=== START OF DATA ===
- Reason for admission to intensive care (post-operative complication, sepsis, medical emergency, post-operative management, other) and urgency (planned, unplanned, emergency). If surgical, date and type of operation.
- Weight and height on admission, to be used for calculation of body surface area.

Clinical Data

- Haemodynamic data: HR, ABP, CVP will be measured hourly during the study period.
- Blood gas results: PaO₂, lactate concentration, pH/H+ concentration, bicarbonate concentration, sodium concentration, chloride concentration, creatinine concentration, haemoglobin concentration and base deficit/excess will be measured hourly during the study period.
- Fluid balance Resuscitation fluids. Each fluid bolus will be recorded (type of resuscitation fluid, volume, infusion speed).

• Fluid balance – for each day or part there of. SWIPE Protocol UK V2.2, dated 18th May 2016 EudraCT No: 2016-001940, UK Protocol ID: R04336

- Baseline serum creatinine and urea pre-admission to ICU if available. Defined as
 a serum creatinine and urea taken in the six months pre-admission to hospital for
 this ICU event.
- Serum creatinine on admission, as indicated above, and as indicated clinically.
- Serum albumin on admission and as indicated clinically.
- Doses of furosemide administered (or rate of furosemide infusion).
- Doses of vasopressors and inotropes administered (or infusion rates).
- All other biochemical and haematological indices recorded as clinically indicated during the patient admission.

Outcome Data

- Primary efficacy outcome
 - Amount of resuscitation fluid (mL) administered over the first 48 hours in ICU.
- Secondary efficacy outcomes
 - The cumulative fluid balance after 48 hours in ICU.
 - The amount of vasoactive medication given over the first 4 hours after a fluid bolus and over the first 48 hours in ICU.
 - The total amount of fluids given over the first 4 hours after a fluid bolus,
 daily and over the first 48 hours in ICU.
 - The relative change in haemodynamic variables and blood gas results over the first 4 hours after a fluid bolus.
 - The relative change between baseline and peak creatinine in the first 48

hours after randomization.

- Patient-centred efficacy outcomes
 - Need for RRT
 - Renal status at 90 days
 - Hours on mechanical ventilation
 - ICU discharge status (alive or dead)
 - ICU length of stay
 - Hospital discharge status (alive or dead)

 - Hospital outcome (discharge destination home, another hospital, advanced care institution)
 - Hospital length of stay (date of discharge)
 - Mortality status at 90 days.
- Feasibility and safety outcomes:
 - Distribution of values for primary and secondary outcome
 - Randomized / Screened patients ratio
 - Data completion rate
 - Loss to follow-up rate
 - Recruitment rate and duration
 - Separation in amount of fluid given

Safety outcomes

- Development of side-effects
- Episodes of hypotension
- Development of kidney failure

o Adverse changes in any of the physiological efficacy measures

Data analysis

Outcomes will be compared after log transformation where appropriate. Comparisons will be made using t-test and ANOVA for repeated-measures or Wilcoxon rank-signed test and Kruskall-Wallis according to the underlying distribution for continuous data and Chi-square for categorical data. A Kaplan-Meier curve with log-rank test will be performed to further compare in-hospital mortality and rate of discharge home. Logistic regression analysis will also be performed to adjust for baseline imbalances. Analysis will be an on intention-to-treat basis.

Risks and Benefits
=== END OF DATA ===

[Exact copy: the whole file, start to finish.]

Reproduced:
- Reason for admission to intensive care (post-operative complication, sepsis, medical emergency, post-operative management, other) and urgency (planned, unplanned, emergency). If surgical, date and type of operation.
- Weight and height on admission, to be used for calculation of body surface area.

Clinical Data

- Haemodynamic data: HR, ABP, CVP will be measured hourly during the study period.
- Blood gas results: PaO₂, lactate concentration, pH/H+ concentration, bicarbonate concentration, sodium concentration, chloride concentration, creatinine concentration, haemoglobin concentration and base deficit/excess will be measured hourly during the study period.
- Fluid balance Resuscitation fluids. Each fluid bolus will be recorded (type of resuscitation fluid, volume, infusion speed).

• Fluid balance – for each day or part there of. SWIPE Protocol UK V2.2, dated 18th May 2016 EudraCT No: 2016-001940, UK Protocol ID: R04336

- Baseline serum creatinine and urea pre-admission to ICU if available. Defined as
 a serum creatinine and urea taken in the six months pre-admission to hospital for
 this ICU event.
- Serum creatinine on admission, as indicated above, and as indicated clinically.
- Serum albumin on admission and as indicated clinically.
- Doses of furosemide administered (or rate of furosemide infusion).
- Doses of vasopressors and inotropes administered (or infusion rates).
- All other biochemical and haematological indices recorded as clinically indicated during the patient admission.

Outcome Data

- Primary efficacy outcome
 - Amount of resuscitation fluid (mL) administered over the first 48 hours in ICU.
- Secondary efficacy outcomes
 - The cumulative fluid balance after 48 hours in ICU.
 - The amount of vasoactive medication given over the first 4 hours after a fluid bolus and over the first 48 hours in ICU.
 - The total amount of fluids given over the first 4 hours after a fluid bolus,
 daily and over the first 48 hours in ICU.
 - The relative change in haemodynamic variables and blood gas results over the first 4 hours after a fluid bolus.
 - The relative change between baseline and peak creatinine in the first 48

hours after randomization.

- Patient-centred efficacy outcomes
 - Need for RRT
 - Renal status at 90 days
 - Hours on mechanical ventilation
 - ICU discharge status (alive or dead)
 - ICU length of stay
 - Hospital discharge status (alive or dead)

 - Hospital outcome (discharge destination home, another hospital, advanced care institution)
 - Hospital length of stay (date of discharge)
 - Mortality status at 90 days.
- Feasibility and safety outcomes:
 - Distribution of values for primary and secondary outcome
 - Randomized / Screened patients ratio
 - Data completion rate
 - Loss to follow-up rate
 - Recruitment rate and duration
 - Separation in amount of fluid given

Safety outcomes

- Development of side-effects
- Episodes of hypotension
- Development of kidney failure

o Adverse changes in any of the physiological efficacy measures

Data analysis

Outcomes will be compared after log transformation where appropriate. Comparisons will be made using t-test and ANOVA for repeated-measures or Wilcoxon rank-signed test and Kruskall-Wallis according to the underlying distribution for continuous data and Chi-square for categorical data. A Kaplan-Meier curve with log-rank test will be performed to further compare in-hospital mortality and rate of discharge home. Logistic regression analysis will also be performed to adjust for baseline imbalances. Analysis will be an on intention-to-treat basis.

Risks and Benefits